According to Constructivism in Mathematics: An Introduction by Troelstra A.S. and Van Dalen (https://archive.org/details/constructivismin0002troe/page/718/mode/2up) it is proven in an intuitionisitc meta-theory (as well as a classical meta-theory) that Intuitionistic Predicate Logic is (semantically) complete with respect to Heyting Algebra semantics.

Acoording to Completeness and Incompleteness for Intuitionistic Logic by Charles McCarty (https://www-jstor-org.libsrv.wku.edu/stable/pdf/27590334.pdf?refreqid=excelsior%3A6a685f26e8f7160e6a8acd8600fde1e7) it is shown that IZF (intuitionstic set theory) proves that Intuitionistic Predicate Logic is (semantically) incomplete.

I understand that the two results are NOT contradictory because they are with respect to different semantics. But I'm curious if anyone has analyzed the differences between these semantics too any further depth and can offer any insight on this curious situation.

Additionally, upon further inspection I noticed that in the Semantic Completeness chapter of Troelstra there is a section Incompleteness Results which states: "The results of the previous section (which contained a completness proof) might lead us to believe that completeness for full IQC (this is the abbreviaton for intuitionistic predicate calculus in Troelstra) ... is within reach. We shall show that, nevertheless, we cannot expect to aceive this."

What exactly is full IQC and why does it fail to be complete? Does Heyting Algebra Semantics prove completeness for full IQC while Kripke or beth semantics do not?

Edit: Increasing the clarity of the question in light of the comment section of this post and Henkin-style completeness proofs for intuitionistic logic.

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    $\begingroup$ Are these two sources talking about the same semantics? $\endgroup$ Commented Sep 28, 2021 at 23:40
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    $\begingroup$ In the first link, what does Troelstra mean by the subscript in $\Gamma\ |\!\!\vdash_{cHa}A$ ? $\endgroup$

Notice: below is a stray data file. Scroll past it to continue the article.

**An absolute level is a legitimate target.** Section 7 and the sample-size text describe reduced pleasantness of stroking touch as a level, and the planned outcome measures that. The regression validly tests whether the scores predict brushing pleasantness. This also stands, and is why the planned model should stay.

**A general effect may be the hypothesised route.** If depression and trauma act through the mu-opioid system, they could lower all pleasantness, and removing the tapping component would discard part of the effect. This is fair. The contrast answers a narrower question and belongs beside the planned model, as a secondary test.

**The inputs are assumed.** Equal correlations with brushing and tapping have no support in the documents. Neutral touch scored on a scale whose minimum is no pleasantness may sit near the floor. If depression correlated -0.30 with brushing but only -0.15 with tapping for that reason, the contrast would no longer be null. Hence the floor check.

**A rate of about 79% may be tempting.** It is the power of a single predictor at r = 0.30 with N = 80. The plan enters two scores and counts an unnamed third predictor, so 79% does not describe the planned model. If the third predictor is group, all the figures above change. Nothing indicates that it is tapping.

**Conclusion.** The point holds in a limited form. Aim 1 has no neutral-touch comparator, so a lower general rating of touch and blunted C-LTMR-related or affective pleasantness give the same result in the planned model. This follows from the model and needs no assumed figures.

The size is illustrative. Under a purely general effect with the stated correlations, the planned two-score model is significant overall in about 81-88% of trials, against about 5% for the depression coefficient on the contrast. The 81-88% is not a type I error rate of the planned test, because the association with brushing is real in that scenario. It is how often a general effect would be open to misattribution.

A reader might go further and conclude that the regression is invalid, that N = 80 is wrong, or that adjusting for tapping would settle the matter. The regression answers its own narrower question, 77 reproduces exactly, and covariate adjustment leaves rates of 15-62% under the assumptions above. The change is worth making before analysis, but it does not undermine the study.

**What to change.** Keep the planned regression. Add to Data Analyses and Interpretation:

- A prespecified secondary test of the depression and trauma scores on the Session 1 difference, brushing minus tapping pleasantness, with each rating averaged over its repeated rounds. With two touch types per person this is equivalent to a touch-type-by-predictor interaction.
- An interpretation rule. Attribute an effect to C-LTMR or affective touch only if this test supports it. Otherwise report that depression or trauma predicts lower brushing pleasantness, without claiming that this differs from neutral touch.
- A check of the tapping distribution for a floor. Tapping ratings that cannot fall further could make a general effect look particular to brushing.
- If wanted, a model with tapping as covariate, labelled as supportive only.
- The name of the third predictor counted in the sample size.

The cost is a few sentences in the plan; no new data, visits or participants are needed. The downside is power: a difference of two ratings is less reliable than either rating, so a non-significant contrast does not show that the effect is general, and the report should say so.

– user44143
    Commented Sep 29, 2021 at 5:28
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    $\begingroup$ Perhaps Troelstra is making the claim “if $H\!A$ proves that $\Gamma$ semantically entails $A$, then $\Gamma$ proves $A$“. And meanwhile McCarty is denying the claim “if $\Gamma$ semantically entails $A$, then $\Gamma$ proves $A$“. These would be consistent, and in McCarty’s examples with $A$ an unprovable instance of tertium non datur, $\Gamma$ semantically entails $A$, this semantic entailment is not $H\!A$-provable, and $\Gamma$ does not prove $A$. $\endgroup$
    – user44143
    Commented Sep 29, 2021 at 5:40
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    $\begingroup$ @Toucanlan, unfortunately, figuring that out would require a deeper dive into the preceding 717 pages of Troelstra's book than I am up for at the moment. $\endgroup$
    – user44143
    Commented Sep 29, 2021 at 16:32
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    $\begingroup$ @ToucanIan "How can $\Gamma$ semantically entail $A$, but a Heyting algebra not capture this semantic entailment"? Maybe $\Gamma$ has a Heyting algebra model, but no set-based model (possibly because producing a set-based model from a Heyting algebra model is non-constructive and we're working in an intuitionistic metatheory). Then $\Gamma$ entails $\bot$ from the point of view of set-based models, but not from the point of view of Heyting algebra models. The point being that a semantics which is more general (in the sense of having models for more theories) will have fewer entailments. $\endgroup$ Commented Sep 29, 2021 at 16:37


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